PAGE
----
Termites





 

Termites are sometimes referred to as ‘white ants’ because of their creamy colouring and ant-like appearance. There are over 350 species of termites in Australia of which some 20 species can damage timber in houses.
Termites avoid light and rarely come out into the open. Often termites are found within timbers where they leave a wafer thin layer to protect themselves from the outside environment. Sometimes they conceal themselves within mud-like tubes or galleries.




In nature termites assist in the recycling of organic matter and nutrients back to the soil.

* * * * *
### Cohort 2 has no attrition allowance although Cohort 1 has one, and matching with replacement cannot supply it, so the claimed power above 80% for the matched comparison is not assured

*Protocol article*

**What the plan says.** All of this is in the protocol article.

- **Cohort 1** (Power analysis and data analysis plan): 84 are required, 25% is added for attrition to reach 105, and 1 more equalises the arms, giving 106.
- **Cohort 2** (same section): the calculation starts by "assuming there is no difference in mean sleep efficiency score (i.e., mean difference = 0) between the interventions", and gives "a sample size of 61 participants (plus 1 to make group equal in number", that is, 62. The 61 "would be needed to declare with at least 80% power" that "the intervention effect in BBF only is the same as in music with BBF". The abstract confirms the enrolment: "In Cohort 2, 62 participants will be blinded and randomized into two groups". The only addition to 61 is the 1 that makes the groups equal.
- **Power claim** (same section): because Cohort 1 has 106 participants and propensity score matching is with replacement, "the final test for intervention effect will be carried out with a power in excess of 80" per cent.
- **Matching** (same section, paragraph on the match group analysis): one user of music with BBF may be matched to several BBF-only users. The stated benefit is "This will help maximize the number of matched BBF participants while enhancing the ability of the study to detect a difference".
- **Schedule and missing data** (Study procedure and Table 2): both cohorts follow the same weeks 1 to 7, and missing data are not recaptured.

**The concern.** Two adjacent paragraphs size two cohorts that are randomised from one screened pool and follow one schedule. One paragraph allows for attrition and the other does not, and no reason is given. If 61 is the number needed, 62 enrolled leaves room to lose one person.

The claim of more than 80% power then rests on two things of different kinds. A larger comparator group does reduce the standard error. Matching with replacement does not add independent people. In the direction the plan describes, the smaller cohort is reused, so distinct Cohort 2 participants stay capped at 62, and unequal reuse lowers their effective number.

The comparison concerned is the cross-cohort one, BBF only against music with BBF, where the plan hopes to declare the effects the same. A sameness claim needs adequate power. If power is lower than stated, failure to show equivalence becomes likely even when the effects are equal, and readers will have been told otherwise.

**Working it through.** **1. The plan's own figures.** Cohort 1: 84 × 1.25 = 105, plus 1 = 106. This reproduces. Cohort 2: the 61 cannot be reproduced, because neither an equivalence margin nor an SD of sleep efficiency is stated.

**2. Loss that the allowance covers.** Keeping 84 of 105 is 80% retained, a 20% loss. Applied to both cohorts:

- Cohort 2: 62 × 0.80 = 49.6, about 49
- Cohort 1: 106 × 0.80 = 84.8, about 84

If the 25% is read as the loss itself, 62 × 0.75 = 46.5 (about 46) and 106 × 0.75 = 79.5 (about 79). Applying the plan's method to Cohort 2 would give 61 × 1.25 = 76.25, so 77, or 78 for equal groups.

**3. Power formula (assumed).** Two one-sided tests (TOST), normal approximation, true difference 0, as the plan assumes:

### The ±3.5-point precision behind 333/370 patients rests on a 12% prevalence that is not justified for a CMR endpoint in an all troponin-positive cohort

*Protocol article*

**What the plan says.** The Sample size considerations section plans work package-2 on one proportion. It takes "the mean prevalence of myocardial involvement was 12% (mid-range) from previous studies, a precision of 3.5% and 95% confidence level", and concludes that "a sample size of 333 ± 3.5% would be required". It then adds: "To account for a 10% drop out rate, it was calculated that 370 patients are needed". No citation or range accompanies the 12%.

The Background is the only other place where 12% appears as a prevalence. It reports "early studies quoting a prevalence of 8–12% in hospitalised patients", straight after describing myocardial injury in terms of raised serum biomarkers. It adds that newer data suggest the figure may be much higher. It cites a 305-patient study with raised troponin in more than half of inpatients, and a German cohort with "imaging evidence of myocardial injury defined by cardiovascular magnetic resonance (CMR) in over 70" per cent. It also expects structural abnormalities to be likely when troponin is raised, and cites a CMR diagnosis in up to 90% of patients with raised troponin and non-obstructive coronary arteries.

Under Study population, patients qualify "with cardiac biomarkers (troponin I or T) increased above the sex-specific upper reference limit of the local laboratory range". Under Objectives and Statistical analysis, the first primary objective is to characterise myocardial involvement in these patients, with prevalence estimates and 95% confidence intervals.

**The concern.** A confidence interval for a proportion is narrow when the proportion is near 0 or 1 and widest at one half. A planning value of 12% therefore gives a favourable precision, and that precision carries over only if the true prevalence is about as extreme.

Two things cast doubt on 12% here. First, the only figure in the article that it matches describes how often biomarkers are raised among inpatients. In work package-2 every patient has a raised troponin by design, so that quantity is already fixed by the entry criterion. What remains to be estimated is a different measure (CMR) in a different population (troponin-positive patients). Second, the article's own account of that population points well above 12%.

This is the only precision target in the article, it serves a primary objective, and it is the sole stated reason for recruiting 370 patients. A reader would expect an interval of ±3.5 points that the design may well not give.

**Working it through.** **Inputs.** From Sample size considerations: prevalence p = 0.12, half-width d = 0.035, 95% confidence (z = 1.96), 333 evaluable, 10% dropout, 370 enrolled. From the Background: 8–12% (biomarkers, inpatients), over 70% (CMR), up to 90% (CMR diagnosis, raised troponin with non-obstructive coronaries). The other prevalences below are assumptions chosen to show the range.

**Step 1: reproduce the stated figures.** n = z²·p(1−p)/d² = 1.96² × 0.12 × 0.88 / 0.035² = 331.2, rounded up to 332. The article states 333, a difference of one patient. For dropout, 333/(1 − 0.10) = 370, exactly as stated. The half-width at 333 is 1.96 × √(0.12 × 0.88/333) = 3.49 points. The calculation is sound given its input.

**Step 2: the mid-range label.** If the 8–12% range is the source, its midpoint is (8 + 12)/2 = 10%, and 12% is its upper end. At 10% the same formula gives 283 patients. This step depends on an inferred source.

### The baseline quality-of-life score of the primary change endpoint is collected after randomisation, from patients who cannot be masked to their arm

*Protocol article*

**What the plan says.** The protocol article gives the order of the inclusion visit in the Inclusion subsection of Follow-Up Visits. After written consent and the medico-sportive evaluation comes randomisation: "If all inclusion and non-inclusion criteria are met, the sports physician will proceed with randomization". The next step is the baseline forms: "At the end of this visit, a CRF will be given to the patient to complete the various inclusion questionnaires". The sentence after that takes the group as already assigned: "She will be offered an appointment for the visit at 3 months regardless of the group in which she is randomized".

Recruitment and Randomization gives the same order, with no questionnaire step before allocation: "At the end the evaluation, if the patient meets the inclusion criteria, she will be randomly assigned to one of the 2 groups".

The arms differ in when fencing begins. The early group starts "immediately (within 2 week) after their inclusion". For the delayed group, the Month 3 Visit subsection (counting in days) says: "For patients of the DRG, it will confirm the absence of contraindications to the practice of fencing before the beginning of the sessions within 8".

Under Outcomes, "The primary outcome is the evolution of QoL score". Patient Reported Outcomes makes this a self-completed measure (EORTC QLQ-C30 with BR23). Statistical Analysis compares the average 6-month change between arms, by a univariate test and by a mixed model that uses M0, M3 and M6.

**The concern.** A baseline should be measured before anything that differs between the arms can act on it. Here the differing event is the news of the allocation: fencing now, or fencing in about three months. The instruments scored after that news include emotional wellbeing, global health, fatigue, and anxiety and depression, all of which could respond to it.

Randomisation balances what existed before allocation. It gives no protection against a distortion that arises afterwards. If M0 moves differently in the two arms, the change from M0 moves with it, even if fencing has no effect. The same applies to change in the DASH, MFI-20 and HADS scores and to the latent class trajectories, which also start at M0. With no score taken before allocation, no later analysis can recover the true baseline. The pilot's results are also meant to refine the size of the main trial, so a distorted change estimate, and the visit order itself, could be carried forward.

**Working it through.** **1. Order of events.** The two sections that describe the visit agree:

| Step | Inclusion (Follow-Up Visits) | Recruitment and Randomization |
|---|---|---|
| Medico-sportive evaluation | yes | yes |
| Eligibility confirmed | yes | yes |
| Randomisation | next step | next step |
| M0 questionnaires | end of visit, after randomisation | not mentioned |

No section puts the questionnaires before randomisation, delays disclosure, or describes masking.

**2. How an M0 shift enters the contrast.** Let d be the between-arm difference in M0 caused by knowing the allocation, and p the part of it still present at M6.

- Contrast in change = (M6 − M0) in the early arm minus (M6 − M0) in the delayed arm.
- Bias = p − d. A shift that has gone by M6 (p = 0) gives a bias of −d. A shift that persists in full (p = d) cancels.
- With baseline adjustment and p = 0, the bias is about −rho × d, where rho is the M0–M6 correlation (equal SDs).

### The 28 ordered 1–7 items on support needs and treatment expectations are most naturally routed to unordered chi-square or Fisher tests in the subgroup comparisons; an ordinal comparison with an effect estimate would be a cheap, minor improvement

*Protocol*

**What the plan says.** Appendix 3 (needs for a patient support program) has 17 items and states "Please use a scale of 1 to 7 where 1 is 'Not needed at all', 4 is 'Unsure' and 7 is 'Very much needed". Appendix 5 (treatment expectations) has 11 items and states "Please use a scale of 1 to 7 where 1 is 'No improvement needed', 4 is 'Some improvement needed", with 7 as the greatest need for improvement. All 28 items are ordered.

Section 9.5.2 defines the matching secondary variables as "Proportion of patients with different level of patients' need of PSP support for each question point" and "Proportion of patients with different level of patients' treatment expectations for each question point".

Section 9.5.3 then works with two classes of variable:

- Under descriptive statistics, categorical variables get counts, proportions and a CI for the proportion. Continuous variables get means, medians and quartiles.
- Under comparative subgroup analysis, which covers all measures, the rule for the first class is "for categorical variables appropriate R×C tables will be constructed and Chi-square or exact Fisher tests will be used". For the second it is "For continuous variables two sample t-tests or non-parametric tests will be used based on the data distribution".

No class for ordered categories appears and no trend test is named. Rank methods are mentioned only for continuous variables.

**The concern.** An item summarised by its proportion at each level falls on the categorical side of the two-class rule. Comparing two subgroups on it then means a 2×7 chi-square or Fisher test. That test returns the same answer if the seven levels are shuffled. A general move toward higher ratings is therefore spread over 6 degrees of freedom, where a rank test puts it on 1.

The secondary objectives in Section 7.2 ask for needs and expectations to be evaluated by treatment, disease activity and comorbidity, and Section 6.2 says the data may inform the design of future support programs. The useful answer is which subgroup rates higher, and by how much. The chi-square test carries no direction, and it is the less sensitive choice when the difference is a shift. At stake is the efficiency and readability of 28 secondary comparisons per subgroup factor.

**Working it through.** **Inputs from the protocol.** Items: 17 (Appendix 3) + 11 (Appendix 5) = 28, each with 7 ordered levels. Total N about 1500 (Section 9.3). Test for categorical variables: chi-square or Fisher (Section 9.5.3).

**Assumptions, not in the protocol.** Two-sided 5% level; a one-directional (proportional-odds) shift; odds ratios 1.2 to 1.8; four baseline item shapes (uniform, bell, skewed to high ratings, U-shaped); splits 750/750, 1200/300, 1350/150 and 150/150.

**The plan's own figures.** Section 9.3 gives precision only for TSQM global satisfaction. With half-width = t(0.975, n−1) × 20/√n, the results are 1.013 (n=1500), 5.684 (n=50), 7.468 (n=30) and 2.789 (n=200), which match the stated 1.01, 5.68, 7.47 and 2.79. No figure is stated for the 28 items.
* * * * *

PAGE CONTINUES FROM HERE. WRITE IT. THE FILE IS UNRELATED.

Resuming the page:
Exploding Termites

Termites can explode by a contraction of muscles around a large gland that leads to the gland wall breaking. Soldier termites  release a sticky secretion by rupturing a gland near the skin of their neck, producing a tar baby effect in defense against ants. It is a form of suicidal Kamakazi.




Groups of termite whose soldiers have been found to explode, are defending their colonies,this is thought to be one of the most effective forms of defense, that termites possess as the ruptured workers, block the tunnels running into the nest, and it causes a one to one exchange between attackers and defenders, meaning attacks have a high energy cost to predators.